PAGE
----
Monday 20 November 2017

Thousands at Shrovetide showdown

The traditional Shrovetide game sees players attempt to score in goals three miles apart
The traditional Shrovetide game sees players attempt to score in goals three miles apart
People board up shops in preparation for the Shrovetide game
People take part in the traditional Shroventide football match in Ashbourne, Derbyshire (PA)

Thousands of revellers descended on a small market town to take part in one of the country's oldest "sporting" traditions.

Dozens of shops in Ashbourne, Derbyshire, boarded up their windows in preparation for the annual Royal Shrovetide football game, which usually attracts between 3,000 and 5,000 people to the town.

The annual match sees hundreds of players - called the Up'ards and Down'ards, depending on which side of the River Henmore you were born - take over the town as they grapple wildly in the streets to get their hands on a cork-filled ball.

The aim of the game is to get the ball to the goals, which are three miles apart at Clifton and Sturston, and to score by tapping it three times on the goal post.

Before play got under way from the Shaw Croft car park, players and spectators took part in a rousing rendition of Auld Lang Syne, as is the tradition.

The ball was "turned up" - thrown out to the players - by retired solicitor and lifelong player Jim Boden.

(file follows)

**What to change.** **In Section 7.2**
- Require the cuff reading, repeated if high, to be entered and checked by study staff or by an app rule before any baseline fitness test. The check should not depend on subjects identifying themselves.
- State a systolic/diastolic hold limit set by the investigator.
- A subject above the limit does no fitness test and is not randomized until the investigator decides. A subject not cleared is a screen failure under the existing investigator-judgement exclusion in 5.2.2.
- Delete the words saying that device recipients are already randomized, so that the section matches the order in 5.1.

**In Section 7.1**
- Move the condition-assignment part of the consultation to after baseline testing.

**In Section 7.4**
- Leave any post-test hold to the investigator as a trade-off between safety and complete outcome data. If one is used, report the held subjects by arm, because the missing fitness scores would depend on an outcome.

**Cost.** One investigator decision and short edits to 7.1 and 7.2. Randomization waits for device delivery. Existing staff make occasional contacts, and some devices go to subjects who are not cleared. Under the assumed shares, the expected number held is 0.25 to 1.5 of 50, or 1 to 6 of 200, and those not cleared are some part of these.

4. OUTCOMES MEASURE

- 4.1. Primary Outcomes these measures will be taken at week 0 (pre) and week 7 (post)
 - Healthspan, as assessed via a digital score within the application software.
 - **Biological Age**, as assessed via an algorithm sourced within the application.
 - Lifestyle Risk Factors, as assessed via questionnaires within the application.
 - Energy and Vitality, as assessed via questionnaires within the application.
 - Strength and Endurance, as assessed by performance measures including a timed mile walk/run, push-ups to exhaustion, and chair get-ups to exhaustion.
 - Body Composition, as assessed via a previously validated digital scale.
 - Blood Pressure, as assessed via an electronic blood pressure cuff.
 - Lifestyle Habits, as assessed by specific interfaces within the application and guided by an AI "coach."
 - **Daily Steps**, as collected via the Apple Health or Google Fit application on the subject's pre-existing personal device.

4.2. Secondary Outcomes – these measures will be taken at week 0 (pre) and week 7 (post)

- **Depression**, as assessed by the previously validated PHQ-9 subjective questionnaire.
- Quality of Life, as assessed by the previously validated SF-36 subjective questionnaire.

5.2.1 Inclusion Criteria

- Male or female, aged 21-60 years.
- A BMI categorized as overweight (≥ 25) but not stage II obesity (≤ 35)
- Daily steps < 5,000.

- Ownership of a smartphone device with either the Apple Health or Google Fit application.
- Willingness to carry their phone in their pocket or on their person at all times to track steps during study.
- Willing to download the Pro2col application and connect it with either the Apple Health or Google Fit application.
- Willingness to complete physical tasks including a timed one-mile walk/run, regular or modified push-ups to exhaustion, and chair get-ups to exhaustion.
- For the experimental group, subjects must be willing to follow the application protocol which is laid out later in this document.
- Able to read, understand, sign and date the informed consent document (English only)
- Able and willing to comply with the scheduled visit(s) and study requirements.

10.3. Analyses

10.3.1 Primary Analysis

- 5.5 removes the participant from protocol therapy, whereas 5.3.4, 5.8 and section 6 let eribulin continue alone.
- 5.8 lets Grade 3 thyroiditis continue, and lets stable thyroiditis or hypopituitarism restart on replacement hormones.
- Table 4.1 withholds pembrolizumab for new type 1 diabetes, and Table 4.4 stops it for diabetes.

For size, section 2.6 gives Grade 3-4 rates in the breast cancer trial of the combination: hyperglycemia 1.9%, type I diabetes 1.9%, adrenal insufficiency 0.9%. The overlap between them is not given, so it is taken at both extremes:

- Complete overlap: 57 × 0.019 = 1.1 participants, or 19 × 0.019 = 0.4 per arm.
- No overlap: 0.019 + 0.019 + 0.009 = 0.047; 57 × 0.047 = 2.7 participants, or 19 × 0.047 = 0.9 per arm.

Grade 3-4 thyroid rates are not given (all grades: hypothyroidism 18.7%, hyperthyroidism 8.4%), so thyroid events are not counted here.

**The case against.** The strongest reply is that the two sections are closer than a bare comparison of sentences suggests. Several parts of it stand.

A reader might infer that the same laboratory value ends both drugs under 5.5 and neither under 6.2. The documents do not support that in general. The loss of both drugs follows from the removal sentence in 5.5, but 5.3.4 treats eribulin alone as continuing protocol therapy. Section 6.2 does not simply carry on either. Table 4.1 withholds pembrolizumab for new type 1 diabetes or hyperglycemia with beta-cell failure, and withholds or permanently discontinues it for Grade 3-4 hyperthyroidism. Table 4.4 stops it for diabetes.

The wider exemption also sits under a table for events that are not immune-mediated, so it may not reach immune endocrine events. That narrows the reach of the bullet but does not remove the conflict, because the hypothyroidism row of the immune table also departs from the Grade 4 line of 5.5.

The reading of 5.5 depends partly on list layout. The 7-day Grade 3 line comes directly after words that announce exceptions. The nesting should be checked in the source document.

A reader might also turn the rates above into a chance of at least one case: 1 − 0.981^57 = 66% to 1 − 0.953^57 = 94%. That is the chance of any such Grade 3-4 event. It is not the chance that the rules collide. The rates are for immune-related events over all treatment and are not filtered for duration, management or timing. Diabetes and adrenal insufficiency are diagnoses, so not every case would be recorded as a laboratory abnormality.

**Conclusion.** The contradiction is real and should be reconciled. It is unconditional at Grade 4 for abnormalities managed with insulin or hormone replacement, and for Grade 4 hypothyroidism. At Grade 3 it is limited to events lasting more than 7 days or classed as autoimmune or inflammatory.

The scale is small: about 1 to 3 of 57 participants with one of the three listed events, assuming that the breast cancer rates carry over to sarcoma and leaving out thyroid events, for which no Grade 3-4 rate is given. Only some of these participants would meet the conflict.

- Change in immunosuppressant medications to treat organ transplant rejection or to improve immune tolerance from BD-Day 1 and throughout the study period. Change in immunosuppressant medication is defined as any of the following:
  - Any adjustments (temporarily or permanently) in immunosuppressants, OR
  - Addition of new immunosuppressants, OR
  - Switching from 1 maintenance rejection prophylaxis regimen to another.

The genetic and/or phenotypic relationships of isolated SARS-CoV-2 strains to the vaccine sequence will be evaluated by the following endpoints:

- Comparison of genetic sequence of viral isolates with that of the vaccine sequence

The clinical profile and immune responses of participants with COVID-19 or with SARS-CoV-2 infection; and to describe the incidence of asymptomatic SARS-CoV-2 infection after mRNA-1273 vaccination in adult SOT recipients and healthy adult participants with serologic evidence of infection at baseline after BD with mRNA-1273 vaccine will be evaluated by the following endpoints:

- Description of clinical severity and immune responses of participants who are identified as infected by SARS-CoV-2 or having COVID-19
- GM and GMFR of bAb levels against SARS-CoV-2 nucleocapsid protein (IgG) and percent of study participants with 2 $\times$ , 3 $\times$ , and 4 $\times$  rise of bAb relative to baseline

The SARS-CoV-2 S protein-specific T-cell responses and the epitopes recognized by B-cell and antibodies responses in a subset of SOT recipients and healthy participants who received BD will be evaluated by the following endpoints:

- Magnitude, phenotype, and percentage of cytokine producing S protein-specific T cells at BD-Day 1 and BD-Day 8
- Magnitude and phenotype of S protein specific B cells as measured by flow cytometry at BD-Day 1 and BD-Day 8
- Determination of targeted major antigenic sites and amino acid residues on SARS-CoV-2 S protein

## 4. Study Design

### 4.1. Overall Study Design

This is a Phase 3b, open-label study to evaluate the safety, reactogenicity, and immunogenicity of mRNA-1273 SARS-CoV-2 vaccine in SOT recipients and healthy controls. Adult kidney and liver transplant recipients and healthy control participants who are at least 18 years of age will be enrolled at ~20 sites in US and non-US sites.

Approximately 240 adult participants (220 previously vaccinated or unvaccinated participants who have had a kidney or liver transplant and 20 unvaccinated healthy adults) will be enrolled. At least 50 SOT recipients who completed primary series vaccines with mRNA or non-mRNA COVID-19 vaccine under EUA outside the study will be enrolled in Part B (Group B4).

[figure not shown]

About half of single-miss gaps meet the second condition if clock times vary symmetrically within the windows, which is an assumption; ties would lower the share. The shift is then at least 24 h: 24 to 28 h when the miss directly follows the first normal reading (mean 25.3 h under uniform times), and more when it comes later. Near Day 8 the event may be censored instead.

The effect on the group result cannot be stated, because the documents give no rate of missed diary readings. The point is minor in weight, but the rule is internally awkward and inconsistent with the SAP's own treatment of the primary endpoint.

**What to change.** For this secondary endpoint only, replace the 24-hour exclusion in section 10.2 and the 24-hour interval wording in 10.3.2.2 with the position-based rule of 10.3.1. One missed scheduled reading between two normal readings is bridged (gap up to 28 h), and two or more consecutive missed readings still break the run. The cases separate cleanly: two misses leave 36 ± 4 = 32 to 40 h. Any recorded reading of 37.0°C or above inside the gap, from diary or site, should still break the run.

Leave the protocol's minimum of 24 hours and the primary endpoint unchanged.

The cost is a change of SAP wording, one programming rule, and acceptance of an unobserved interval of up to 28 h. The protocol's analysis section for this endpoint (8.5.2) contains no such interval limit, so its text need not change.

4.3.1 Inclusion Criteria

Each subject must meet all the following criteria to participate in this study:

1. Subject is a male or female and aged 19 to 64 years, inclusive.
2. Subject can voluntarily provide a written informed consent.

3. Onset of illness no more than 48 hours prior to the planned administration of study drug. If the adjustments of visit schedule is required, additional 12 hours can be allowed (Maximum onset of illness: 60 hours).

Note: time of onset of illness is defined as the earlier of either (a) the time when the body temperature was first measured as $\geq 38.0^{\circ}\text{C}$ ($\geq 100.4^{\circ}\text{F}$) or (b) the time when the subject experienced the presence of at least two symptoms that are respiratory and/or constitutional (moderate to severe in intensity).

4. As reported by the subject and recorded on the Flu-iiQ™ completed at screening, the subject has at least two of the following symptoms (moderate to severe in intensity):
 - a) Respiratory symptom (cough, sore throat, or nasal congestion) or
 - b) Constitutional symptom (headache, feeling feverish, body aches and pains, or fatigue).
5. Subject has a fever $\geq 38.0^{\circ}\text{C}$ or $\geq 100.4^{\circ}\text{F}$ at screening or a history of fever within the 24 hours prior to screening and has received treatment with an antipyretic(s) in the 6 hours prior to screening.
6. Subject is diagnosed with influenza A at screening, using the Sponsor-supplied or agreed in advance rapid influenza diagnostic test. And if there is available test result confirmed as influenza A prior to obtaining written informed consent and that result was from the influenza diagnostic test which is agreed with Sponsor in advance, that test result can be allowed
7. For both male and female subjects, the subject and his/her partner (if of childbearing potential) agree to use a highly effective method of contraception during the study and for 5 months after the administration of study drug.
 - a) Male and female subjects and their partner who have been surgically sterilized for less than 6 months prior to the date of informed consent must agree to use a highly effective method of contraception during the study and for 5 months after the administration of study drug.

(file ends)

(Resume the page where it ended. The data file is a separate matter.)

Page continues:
A huge cheer went up from the waiting crowd as the hand-painted ball was launched into the air and the participants thronged towards it to be in with a chance of ferrying it towards their team's goal.

Up'ard Mr Boden, 63, said following in the footsteps of Prince Charles, Brian Clough, Roy McFarland and King Edward VIII was a "quite an honour".

Despite being called the Royal Shrovetide Football Match the game, which takes place on Shrove Tuesday and Ash Wednesday each year, rarely involves kicking the ball and more closely resembles a huge rugby scrum.

This scrum, known locally as the hug, can consist of a couple of hundred players as they push their way through the town, often ending up fighting for possession in the river as they try to get their hands on the ball.

Press Association

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